Workers and university students already in the UK ‘switching’ into the highly skilled category

Most workers already in the UK under a different immigration category, wishing to switch to the ‘highly skilled’ group, will now need to prove either higher previous earnings and/or higher academic qualifications than before. Fortunately, university students already in the UK who intend to ‘switch’ from their student visa category to the highly skilled category are exempt from having to prove these new criteria. Students enrolled on courses that teach qualifications below degree standard are not covered by the exemption.

Employing carers from certain eastern European countries

Carers and their families from  Bulgaria, the Czech Republic, Estonia, Hungary, Latvia, Lithuania, Poland, Romania, Slovakia or Slovenia, are not affected by the new rules, and they still require the existing relevant work permissions in order to work in the UK.

Next steps

Care homes employing overseas workers are advised to predict their staffing needs over the next 12 months, taking into account any overseas employees whose leave to remain in the UK expires during this period. We recommend they also confirm as a matter of urgency their new allocation of certificates of sponsorship, in order to ensure there is a sufficient amount to either recruit or extend the employment of their overseas employees. Many employers will need to follow the new procedures to request an increase in their quota of certificates.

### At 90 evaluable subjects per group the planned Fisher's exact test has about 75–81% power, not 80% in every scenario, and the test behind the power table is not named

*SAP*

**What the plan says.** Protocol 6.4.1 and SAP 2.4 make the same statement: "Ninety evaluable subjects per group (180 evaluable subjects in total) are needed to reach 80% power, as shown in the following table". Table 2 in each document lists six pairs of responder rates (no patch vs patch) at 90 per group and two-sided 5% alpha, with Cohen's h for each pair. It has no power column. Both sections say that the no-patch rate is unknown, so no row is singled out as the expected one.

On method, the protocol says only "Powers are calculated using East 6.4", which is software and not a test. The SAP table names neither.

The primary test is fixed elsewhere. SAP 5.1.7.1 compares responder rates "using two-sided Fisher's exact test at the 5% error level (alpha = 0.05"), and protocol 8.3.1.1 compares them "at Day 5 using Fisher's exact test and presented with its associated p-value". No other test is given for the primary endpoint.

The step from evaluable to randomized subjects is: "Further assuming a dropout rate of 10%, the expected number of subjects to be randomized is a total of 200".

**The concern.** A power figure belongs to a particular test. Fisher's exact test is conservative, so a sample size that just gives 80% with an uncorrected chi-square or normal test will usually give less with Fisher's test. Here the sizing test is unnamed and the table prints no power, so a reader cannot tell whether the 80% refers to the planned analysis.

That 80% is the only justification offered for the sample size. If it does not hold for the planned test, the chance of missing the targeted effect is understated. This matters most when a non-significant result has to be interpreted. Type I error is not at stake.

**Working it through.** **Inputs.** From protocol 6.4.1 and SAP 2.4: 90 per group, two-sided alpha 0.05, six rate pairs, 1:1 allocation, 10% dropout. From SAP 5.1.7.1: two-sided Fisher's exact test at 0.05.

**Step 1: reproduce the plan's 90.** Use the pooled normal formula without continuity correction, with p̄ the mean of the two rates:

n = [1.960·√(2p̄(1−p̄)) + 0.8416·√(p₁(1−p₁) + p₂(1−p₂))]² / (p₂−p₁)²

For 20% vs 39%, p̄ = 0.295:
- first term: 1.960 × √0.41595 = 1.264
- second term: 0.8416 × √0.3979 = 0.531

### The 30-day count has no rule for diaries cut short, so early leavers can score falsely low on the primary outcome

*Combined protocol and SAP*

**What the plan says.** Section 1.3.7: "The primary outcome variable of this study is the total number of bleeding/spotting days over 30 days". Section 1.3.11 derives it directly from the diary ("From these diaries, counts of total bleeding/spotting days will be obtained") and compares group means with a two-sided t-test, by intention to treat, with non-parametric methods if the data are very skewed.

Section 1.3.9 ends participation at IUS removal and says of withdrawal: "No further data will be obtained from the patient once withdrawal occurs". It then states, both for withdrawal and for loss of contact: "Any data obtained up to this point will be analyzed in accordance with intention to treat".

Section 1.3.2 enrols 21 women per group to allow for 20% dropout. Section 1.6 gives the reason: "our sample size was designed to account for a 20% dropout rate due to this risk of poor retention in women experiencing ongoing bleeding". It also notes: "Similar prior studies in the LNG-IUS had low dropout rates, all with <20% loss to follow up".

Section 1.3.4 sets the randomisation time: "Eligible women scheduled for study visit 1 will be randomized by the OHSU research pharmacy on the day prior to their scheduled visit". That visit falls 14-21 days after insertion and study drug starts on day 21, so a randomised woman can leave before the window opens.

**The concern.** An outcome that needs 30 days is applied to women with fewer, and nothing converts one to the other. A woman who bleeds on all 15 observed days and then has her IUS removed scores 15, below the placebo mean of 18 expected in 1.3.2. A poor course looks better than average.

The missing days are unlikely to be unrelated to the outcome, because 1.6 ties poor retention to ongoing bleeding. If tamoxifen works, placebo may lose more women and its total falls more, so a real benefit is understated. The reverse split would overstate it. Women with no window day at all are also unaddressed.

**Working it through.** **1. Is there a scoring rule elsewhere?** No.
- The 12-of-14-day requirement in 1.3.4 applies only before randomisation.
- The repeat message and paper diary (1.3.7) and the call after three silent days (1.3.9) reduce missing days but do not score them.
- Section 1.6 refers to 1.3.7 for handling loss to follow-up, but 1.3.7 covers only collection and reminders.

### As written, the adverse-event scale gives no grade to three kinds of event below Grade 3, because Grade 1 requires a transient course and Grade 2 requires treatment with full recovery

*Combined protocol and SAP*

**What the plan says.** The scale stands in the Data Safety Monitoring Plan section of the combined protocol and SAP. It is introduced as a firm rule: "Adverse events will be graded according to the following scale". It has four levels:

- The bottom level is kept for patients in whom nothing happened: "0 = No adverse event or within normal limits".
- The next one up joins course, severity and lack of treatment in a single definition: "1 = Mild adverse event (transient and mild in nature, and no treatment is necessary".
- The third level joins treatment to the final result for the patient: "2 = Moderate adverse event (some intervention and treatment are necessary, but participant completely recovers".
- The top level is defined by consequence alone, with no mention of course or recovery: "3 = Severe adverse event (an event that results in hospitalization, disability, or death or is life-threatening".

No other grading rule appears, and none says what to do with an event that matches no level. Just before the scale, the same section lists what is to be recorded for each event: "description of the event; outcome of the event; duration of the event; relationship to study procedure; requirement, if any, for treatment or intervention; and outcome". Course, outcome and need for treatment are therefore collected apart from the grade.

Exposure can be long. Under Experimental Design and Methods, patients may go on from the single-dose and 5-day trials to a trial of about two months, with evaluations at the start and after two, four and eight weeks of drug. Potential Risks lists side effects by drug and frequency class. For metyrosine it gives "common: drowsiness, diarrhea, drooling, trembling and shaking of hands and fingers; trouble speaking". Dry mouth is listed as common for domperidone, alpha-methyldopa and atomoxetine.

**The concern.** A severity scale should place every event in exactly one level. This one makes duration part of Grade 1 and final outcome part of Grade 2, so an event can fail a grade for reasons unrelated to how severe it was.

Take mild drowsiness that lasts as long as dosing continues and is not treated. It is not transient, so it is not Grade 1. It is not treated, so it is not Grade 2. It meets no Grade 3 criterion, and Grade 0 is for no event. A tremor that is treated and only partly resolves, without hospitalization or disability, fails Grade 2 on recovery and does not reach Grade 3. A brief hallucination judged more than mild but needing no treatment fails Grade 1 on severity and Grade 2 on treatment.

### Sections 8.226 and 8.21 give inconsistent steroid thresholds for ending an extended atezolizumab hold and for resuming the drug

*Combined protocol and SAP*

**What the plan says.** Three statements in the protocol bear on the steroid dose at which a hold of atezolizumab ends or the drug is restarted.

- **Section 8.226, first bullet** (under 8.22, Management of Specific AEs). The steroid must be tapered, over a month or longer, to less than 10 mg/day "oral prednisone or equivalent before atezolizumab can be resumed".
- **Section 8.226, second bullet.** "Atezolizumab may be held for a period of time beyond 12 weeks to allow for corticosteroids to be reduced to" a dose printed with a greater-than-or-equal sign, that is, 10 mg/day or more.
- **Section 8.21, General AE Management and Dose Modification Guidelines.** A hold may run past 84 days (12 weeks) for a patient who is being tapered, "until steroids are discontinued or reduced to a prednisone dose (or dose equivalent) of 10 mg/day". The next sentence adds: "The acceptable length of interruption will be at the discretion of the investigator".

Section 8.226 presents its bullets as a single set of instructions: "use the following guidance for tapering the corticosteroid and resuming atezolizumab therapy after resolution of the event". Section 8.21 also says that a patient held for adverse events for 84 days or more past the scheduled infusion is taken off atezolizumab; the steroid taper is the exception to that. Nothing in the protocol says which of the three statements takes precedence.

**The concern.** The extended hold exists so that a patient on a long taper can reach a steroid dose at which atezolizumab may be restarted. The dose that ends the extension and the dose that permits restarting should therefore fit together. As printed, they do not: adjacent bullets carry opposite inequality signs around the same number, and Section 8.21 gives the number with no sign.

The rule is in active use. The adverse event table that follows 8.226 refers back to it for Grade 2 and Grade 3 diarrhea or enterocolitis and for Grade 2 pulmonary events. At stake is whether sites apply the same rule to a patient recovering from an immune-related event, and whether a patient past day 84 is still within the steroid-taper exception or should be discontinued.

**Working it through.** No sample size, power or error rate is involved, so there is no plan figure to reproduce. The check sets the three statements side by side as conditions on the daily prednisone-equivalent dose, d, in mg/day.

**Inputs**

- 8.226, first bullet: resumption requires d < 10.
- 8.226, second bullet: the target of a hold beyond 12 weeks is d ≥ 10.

The restrictions on overseas workers and highly skilled individuals will be superseded by permanent limits on 1 April 2011, and details of these new caps will be published at the end of the year once the Government has concluded its ongoing consultation.

Fortunately, the rules on permanent residence and British citizenship, both of which grant workers permanent permission to work in the UK, remain unchanged and care homes are encouraged to assess whether their workers are eligible for these rights sooner rather than later. These entitlements avoid the difficulties associated with sponsoring overseas workers. Similarly, carers from a number of the Eastern European countries are not affected by the new regime. Care homes that anticipate higher staffing needs but do not have the resources to invest in recruiting overseas workers should therefore consider nationals from these countries in their workforce forecasts.

Karl Deakin is a Partner at Veale Wasbrough Vizards Employment Team and is qualified to advise on matters arising in both the law of Scotland and the law of England and Wales. Glyn Lloyd is a business immigration solicitor at the firm’s Healthcare Team. Both Karl and Glyn can be contacted on 0117 925 2020 or [email protected] and [email protected]